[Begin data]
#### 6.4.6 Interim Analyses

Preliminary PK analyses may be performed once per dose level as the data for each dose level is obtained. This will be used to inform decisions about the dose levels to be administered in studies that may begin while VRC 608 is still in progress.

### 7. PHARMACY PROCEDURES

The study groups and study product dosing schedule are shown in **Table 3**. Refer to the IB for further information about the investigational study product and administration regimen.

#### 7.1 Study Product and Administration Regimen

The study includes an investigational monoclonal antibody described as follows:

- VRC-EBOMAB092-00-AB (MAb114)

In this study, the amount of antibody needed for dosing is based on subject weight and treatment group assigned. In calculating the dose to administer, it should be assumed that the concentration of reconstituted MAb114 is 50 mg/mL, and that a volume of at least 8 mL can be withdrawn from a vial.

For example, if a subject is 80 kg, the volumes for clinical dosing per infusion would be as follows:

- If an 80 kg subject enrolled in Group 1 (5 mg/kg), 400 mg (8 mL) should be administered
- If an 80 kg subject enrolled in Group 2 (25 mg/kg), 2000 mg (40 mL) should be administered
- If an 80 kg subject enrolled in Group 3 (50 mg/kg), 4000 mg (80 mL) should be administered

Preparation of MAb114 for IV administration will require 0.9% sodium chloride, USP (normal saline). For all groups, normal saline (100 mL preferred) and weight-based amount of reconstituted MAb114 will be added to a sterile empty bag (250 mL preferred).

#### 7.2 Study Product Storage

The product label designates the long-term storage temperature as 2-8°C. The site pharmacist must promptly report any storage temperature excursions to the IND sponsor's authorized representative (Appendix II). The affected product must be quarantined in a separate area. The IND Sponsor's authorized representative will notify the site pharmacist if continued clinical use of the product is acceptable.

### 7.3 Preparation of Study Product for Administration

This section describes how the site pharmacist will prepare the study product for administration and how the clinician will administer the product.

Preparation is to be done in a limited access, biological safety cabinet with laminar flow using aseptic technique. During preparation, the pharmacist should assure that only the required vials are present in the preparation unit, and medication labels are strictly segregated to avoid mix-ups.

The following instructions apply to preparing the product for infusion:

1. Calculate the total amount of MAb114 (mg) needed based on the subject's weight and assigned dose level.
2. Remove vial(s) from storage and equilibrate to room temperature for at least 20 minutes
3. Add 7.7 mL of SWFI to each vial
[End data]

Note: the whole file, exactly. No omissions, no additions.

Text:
#### 6.4.6 Interim Analyses

Preliminary PK analyses may be performed once per dose level as the data for each dose level is obtained. This will be used to inform decisions about the dose levels to be administered in studies that may begin while VRC 608 is still in progress.

### 7. PHARMACY PROCEDURES

The study groups and study product dosing schedule are shown in **Table 3**. Refer to the IB for further information about the investigational study product and administration regimen.

#### 7.1 Study Product and Administration Regimen

The study includes an investigational monoclonal antibody described as follows:

- VRC-EBOMAB092-00-AB (MAb114)

In this study, the amount of antibody needed for dosing is based on subject weight and treatment group assigned. In calculating the dose to administer, it should be assumed that the concentration of reconstituted MAb114 is 50 mg/mL, and that a volume of at least 8 mL can be withdrawn from a vial.

For example, if a subject is 80 kg, the volumes for clinical dosing per infusion would be as follows:

- If an 80 kg subject enrolled in Group 1 (5 mg/kg), 400 mg (8 mL) should be administered
- If an 80 kg subject enrolled in Group 2 (25 mg/kg), 2000 mg (40 mL) should be administered
- If an 80 kg subject enrolled in Group 3 (50 mg/kg), 4000 mg (80 mL) should be administered

Preparation of MAb114 for IV administration will require 0.9% sodium chloride, USP (normal saline). For all groups, normal saline (100 mL preferred) and weight-based amount of reconstituted MAb114 will be added to a sterile empty bag (250 mL preferred).

#### 7.2 Study Product Storage

The product label designates the long-term storage temperature as 2-8°C. The site pharmacist must promptly report any storage temperature excursions to the IND sponsor's authorized representative (Appendix II). The affected product must be quarantined in a separate area. The IND Sponsor's authorized representative will notify the site pharmacist if continued clinical use of the product is acceptable.

### 7.3 Preparation of Study Product for Administration

This section describes how the site pharmacist will prepare the study product for administration and how the clinician will administer the product.

Preparation is to be done in a limited access, biological safety cabinet with laminar flow using aseptic technique. During preparation, the pharmacist should assure that only the required vials are present in the preparation unit, and medication labels are strictly segregated to avoid mix-ups.

The following instructions apply to preparing the product for infusion:

1. Calculate the total amount of MAb114 (mg) needed based on the subject's weight and assigned dose level.
2. Remove vial(s) from storage and equilibrate to room temperature for at least 20 minutes
3. Add 7.7 mL of SWFI to each vial